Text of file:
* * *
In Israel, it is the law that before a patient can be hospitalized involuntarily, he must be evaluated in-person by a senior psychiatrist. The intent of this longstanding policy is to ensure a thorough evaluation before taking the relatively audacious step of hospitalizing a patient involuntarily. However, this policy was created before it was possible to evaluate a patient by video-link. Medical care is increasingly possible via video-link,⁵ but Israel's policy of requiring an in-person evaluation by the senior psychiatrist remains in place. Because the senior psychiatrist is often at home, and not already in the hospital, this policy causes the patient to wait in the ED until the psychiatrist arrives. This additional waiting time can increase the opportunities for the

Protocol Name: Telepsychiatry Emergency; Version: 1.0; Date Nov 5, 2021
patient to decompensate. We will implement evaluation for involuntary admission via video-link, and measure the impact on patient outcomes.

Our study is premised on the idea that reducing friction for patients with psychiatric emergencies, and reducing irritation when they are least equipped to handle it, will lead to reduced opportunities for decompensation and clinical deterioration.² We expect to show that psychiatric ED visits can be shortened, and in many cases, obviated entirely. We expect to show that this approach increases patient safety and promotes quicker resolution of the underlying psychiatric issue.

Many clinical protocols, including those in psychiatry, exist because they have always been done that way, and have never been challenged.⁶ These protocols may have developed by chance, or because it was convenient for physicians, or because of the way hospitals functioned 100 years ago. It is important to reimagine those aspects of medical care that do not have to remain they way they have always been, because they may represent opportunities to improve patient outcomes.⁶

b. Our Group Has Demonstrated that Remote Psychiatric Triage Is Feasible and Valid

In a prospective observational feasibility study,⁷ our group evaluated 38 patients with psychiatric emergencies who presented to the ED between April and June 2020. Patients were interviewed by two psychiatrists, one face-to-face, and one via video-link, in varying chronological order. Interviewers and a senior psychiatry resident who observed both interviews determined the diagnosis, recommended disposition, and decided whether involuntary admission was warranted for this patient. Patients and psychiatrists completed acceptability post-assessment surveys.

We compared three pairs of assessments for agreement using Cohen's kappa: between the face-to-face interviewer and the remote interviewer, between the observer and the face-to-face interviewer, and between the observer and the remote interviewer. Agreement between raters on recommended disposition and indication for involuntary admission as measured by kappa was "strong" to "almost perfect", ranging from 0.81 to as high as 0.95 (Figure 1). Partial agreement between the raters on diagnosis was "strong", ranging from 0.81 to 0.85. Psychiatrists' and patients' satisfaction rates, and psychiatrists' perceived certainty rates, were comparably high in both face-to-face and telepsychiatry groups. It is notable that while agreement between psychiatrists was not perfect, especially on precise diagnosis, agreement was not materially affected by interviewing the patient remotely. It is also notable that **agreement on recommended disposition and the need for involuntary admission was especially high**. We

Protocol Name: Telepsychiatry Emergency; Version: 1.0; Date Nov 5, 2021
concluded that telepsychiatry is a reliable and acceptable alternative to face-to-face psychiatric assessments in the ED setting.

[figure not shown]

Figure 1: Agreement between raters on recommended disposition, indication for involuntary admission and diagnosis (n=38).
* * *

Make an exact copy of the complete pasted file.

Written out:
In Israel, it is the law that before a patient can be hospitalized involuntarily, he must be evaluated in-person by a senior psychiatrist. The intent of this longstanding policy is to ensure a thorough evaluation before taking the relatively audacious step of hospitalizing a patient involuntarily. However, this policy was created before it was possible to evaluate a patient by video-link. Medical care is increasingly possible via video-link,⁵ but Israel's policy of requiring an in-person evaluation by the senior psychiatrist remains in place. Because the senior psychiatrist is often at home, and not already in the hospital, this policy causes the patient to wait in the ED until the psychiatrist arrives. This additional waiting time can increase the opportunities for the

Protocol Name: Telepsychiatry Emergency; Version: 1.0; Date Nov 5, 2021
patient to decompensate. We will implement evaluation for involuntary admission via video-link, and measure the impact on patient outcomes.

Our study is premised on the idea that reducing friction for patients with psychiatric emergencies, and reducing irritation when they are least equipped to handle it, will lead to reduced opportunities for decompensation and clinical deterioration.² We expect to show that psychiatric ED visits can be shortened, and in many cases, obviated entirely. We expect to show that this approach increases patient safety and promotes quicker resolution of the underlying psychiatric issue.

Many clinical protocols, including those in psychiatry, exist because they have always been done that way, and have never been challenged.⁶ These protocols may have developed by chance, or because it was convenient for physicians, or because of the way hospitals functioned 100 years ago. It is important to reimagine those aspects of medical care that do not have to remain they way they have always been, because they may represent opportunities to improve patient outcomes.⁶

b. Our Group Has Demonstrated that Remote Psychiatric Triage Is Feasible and Valid

In a prospective observational feasibility study,⁷ our group evaluated 38 patients with psychiatric emergencies who presented to the ED between April and June 2020. Patients were interviewed by two psychiatrists, one face-to-face, and one via video-link, in varying chronological order. Interviewers and a senior psychiatry resident who observed both interviews determined the diagnosis, recommended disposition, and decided whether involuntary admission was warranted for this patient. Patients and psychiatrists completed acceptability post-assessment surveys.

We compared three pairs of assessments for agreement using Cohen's kappa: between the face-to-face interviewer and the remote interviewer, between the observer and the face-to-face interviewer, and between the observer and the remote interviewer. Agreement between raters on recommended disposition and indication for involuntary admission as measured by kappa was "strong" to "almost perfect", ranging from 0.81 to as high as 0.95 (Figure 1). Partial agreement between the raters on diagnosis was "strong", ranging from 0.81 to 0.85. Psychiatrists' and patients' satisfaction rates, and psychiatrists' perceived certainty rates, were comparably high in both face-to-face and telepsychiatry groups. It is notable that while agreement between psychiatrists was not perfect, especially on precise diagnosis, agreement was not materially affected by interviewing the patient remotely. It is also notable that **agreement on recommended disposition and the need for involuntary admission was especially high**. We

Protocol Name: Telepsychiatry Emergency; Version: 1.0; Date Nov 5, 2021
concluded that telepsychiatry is a reliable and acceptable alternative to face-to-face psychiatric assessments in the ED setting.

[figure not shown]

Figure 1: Agreement between raters on recommended disposition, indication for involuntary admission and diagnosis (n=38).